In these, as in
previous Reflected-Light Paintings, I work with light. I work with the glowing
radiation of fluorescent color reflected onto a plain white surface. My pieces
consist of extruded, aluminum rods, (trapezoidal in cross section), with their
rearward-angled sides painted in saturated colors and then mounted on a canvas
backing. The painting is in the form of a code, with lengths of various hues
corresponding to a stripe of colored light reflection being created adjacent to
it. Each rod represents a vertical segment of a composition recognizable only
when all the elements are mounted and perceived as a totality. The light-image,
as viewed from the front, floats, shimmering over the surface of the canvas.
This image is nonphysical, it exists in the gaps between the extrusions. Its an
image created in, and of, the shadows of the rods, an “Anti-Shadow.” The viewer
is constantly involved in the contradiction between paint and light, the paradox
between the physical and the perceptual sensations of seeing.
In the past my iconography ranged from strictly formalistic to geometric or
figurative themes, but in the "Heartland" series I found the ideal synthesis of
subject and technique. The aerial landscapes are pure light, and in essence,
pure illusion. The floating point of view is reinforced by the ethereal effect
of the light, and the distance is echoed in the hazy soft edged shapes which the
reflected color creates.
I was first attracted to this imagery on cross country flights, the organic
contours of the landscape were suddenly defined and given scale by the intrusion
of roads and fields: the methodical hand of humanity on the abstract earth.
Sometimes clouds would intervene, imposing their own chaotic pattern in white,
haze and shadow. And at night rivers became silver threads reflecting moonlight.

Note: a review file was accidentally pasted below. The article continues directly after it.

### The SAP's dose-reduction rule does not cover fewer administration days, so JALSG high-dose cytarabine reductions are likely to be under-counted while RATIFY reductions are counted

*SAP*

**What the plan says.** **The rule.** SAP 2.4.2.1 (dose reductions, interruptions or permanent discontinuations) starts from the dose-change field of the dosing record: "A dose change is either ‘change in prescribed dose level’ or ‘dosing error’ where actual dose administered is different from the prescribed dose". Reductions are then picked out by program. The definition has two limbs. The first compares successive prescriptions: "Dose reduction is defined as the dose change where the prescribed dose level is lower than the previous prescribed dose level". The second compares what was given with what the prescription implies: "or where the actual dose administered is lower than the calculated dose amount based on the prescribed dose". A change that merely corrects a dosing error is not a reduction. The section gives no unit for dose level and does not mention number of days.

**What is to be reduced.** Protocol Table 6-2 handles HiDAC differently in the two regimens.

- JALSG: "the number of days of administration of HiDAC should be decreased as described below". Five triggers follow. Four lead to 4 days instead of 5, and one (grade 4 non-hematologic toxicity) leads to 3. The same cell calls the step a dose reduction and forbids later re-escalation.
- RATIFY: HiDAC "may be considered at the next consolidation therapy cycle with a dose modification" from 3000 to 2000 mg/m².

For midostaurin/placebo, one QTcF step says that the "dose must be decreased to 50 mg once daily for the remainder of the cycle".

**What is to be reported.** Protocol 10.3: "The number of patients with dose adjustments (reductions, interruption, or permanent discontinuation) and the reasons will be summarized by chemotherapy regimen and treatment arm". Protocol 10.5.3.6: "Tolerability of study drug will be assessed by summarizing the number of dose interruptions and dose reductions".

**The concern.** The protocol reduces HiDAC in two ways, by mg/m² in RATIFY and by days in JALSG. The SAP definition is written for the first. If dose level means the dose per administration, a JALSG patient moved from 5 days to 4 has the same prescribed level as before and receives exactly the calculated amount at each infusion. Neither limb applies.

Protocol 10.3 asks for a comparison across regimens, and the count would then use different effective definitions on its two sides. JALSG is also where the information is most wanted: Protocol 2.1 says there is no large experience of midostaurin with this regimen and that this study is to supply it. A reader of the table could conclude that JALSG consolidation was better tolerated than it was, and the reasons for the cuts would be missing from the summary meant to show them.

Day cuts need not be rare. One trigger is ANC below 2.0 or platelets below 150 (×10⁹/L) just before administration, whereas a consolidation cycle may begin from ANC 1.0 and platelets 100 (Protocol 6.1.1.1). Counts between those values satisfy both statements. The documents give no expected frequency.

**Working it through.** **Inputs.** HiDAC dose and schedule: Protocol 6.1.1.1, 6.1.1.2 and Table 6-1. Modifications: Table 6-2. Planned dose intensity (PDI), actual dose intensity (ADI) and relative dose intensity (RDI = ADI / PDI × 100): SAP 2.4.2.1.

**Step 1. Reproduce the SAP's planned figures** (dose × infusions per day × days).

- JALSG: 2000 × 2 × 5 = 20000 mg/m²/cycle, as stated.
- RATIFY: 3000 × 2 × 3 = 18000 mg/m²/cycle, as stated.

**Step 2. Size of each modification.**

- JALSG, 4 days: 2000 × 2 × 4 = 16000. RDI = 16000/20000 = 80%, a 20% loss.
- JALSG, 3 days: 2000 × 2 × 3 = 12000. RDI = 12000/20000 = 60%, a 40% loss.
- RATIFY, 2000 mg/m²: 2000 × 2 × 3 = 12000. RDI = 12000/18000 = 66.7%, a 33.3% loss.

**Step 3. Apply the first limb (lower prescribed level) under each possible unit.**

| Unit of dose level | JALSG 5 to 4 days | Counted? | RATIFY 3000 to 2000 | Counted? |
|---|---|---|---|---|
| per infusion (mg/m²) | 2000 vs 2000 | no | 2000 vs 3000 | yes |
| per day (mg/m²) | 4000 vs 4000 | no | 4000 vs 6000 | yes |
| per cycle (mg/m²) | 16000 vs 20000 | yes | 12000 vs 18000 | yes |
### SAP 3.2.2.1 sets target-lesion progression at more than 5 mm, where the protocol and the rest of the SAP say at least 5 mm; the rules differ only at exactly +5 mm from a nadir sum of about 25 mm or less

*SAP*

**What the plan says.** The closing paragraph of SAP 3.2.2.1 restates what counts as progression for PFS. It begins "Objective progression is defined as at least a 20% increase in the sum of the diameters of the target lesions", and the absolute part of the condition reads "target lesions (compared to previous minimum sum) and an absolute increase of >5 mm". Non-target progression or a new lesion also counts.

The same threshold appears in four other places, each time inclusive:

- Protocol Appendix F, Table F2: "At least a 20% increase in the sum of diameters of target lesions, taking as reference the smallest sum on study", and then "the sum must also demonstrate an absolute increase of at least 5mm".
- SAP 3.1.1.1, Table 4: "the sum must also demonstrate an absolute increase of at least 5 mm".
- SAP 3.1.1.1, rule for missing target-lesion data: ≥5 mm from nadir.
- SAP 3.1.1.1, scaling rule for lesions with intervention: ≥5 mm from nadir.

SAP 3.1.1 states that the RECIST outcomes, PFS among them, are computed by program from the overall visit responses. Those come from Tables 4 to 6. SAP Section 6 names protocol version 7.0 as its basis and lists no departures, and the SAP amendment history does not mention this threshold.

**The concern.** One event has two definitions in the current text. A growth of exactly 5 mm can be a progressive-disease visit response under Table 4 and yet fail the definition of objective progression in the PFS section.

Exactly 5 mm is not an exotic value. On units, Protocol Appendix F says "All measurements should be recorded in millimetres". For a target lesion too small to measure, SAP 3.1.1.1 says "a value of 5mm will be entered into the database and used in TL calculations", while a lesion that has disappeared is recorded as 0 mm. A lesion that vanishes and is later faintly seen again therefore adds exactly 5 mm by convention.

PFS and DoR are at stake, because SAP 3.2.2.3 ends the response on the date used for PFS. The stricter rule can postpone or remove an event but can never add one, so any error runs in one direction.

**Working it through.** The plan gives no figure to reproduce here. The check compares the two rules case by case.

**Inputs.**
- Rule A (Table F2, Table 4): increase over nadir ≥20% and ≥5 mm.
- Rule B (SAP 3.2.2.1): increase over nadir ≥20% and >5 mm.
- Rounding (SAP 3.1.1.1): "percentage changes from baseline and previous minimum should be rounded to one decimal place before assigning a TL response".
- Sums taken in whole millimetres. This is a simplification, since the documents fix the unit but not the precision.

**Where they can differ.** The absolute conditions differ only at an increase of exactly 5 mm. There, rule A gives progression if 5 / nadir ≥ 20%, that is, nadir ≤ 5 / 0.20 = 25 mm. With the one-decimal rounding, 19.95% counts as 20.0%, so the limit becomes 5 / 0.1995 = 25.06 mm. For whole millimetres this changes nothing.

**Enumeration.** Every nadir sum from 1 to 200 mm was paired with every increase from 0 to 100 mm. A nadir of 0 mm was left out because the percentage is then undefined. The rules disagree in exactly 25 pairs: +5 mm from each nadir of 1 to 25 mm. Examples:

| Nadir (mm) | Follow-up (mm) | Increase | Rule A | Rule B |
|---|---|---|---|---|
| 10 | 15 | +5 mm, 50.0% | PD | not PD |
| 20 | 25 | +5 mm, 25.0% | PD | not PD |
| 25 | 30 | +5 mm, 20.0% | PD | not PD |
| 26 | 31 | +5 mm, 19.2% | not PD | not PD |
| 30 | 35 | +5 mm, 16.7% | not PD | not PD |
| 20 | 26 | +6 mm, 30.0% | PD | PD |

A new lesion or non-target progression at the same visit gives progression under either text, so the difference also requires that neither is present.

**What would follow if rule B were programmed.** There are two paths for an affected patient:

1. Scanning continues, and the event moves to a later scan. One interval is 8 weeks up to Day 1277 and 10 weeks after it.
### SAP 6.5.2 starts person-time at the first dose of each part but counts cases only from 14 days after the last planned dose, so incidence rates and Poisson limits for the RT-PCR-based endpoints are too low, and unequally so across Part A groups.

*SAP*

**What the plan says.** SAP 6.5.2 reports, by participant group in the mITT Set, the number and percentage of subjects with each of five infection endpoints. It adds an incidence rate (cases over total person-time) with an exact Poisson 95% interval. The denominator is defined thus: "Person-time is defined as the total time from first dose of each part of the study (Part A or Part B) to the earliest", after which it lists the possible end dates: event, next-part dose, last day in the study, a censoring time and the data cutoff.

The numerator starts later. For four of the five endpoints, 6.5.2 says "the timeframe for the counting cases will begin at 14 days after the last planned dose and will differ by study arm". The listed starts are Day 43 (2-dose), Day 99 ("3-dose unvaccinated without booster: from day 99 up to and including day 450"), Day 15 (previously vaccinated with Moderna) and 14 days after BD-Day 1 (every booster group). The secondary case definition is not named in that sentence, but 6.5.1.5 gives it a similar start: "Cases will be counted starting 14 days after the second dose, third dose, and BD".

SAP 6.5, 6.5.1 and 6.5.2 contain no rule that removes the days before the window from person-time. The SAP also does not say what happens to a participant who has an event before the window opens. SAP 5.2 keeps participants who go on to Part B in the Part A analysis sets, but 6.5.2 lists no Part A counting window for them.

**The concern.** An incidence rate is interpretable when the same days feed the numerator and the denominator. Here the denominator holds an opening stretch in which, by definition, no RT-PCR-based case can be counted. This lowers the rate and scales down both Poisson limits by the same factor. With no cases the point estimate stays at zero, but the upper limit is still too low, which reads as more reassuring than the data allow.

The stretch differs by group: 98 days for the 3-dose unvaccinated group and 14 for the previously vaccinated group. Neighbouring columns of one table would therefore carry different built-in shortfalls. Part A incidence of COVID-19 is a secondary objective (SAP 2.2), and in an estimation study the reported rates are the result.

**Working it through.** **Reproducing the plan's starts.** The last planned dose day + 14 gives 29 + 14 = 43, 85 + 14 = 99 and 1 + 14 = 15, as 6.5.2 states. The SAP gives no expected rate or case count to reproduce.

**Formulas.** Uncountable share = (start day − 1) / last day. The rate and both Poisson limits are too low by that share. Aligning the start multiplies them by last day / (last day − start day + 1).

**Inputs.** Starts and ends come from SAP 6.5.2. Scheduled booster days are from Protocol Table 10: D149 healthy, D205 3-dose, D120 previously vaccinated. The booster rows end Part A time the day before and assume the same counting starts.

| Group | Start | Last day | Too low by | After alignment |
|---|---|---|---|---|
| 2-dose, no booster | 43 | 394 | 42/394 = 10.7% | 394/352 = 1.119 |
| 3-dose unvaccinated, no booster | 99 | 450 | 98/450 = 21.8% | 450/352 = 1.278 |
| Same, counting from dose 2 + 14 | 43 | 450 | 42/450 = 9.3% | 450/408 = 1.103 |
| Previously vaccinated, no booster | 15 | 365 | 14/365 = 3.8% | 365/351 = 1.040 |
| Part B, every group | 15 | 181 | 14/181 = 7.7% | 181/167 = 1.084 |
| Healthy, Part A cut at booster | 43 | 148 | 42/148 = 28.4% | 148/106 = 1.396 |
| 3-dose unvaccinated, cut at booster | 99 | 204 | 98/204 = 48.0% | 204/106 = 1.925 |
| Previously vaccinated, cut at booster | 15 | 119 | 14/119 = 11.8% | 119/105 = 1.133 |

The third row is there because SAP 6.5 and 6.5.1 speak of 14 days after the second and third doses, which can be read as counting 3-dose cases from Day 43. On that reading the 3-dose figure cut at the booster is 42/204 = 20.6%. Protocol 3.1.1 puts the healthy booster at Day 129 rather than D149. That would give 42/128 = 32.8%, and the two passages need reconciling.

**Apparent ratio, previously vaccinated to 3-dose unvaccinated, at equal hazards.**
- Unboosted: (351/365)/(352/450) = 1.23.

My images challenge the perception of the viewer to a game of hide-and-seek
while exploring the permutations of geometric, organic and winding patterns.
These patterns, in turn, are superimposed by the white grid of vertical strips
of the aluminum extrusions. This grid simultaneously divides the colors while
heightening the perception of reflected light.
The iconography in these paintings evolve through color studies in oil pastels,
works of art in their own right, culminating in full scale cartoons. The
cartoons are created as mirror images of the completed works to be painted on
the sides of the extrusions. They are translated into strips of color
information on the rear spines of the extrusions, and the physical paint is
transferred onto the side surfaces of the aluminum rods with sable brushes. I
can only observe the creation of each painting as a series of almost digital
elements of color. The intensely hued two dimensional surface of the cartoons
don’t actually evolve into my finished pieces. Rather, by being painted on the
aluminum extrusions, they metamorphose into unique three dimensional instruments
resonating with radiance.
Some artists use light to expose the hidden cracks and flaws of our world. In my
Reflected-Light Painting I use light to reveal a universe full of vibrant color.
In my works the painted surfaces of themselves do not connote a visual
sensation, they are, however, the source of the reflected light that brings the
luminous image into existence.
Click on any of the pictures below to enlarge the
photograph and view the artist's narrative on the steps requires in the process.